If you prefer you can also go to Terrace 428 where you can check out the view from the top of the shopping center. You can buy a package tram ticket that includes it or pay 48 HKD if you buy a ticket separately. We decided to skip. I am not sure if the view from the Victoria Peak tower is much better from what you get on the path? Plus, we were tight on time. If you have more flexibility with your schedule, I would definitely recommend spending more time on the Peak or checking out some of the other Instagram friendly spots in Hong Kong.
Taking the Victoria Peak Tram Down
After we explored the Victoria Peak hiking trails a bit, it was time to head back down. We went to check out the line for the tram and were told it would be about 20-30 minute wait. Not too bad, so we decided to wait. Soon, we were in the boarding area. The tram pulled up and I realized the seats are all facing backwards. I thought maybe the seats would turn around but no. To be honest, I was a little worried about going down the steep hill backwards, but there wasn’t much of a choice.
I knew I wanted to be on the side closest to the buildings so I would fully experience the optical illusion of the buildings tilting. I got my directions confused and sat on the right side (when facing down the mountain). While I could still see the buildings on the other side, I think you would get a better sense of the illusion on the left side. The journey is definitely steep (at least parts of it) but going down backwards wasn’t as scary as I thought it would be.
Victoria Peak Video
You can get an idea of what it was like to ride the Victoria Peak Tram by checking out the short video I created.
Hotels Near Victoria Peak
Victoria Peak is centrally located on Hong Kong Island so it is not necessary to stay right by it. Since it is central, hotels in the area of the Peak can be expensive. I stayed at the Island Shangri-La on my first trip to Hong Kong. It was luxurious and walking distance from Victoria Peak. (Click here to check reviews, price, and availability for the Shangri-La). The Conrad Hotel is also in the area and gets excellent reviews. (Click here to check reviews, price, and availability for the Conrad). Depending on your budget, it may make more sense to stay in another area and use public transportation to get to the Peak Tram Station.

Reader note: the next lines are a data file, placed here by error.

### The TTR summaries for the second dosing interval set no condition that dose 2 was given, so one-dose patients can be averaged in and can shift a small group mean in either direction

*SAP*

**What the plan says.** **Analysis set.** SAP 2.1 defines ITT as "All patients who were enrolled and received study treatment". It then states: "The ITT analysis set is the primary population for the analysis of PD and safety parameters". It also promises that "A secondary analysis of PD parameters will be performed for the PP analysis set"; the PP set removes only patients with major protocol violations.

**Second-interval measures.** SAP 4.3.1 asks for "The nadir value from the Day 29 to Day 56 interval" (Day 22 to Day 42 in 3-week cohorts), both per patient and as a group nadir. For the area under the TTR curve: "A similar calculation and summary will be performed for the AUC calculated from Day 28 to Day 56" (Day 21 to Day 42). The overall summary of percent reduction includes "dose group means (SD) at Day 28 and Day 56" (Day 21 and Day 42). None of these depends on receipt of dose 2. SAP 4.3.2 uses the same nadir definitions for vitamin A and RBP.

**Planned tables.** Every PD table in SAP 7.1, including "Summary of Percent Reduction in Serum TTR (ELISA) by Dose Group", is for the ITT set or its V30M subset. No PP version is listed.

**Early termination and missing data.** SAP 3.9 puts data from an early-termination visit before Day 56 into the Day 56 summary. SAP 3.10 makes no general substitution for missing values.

Regardless of the way you decide to get to the top of Victoria Peak or how long you stay to explore the area, you won’t be disappointed. I plan on going back again the next time I am in Hong Kong, but I will allocate at least a half day so that I can explore more. Maybe I will even visit Victoria Peak at night. I bet the skyline looks pretty all lit up.
Even if you only have one day in Hong Kong, make some time to go to the Peak! It’s one of the top things to do in Hong Kong. I just love the view from Victoria Peak and the nice walking trails.
Have you been to Hong Kong? What are some of your favorite spots to see the skyline?
Expert Tips for Visiting Victoria Peak Hong Kong
- If the line to take the tram up is too long, take a taxi, but make sure to use the meter.
- Allow time to explore the walking paths at the top of Victoria Peak.
- Sit on the right side of the tram going up and the left side going down to be closest to the buildings.
- If you are traveling to Hong Kong, you may also enjoy our post about the 10,000 Buddhas Monastery.
Disclosure: This post contains affiliate links. This means we will receive a small commission for some purchases made using links in our blog with no additional cost to you. Please be assured we would not promote any product unless we believe that our readers will also benefit. The commission does not influence the editorial content of this site.
Last Updated on July 4, 2019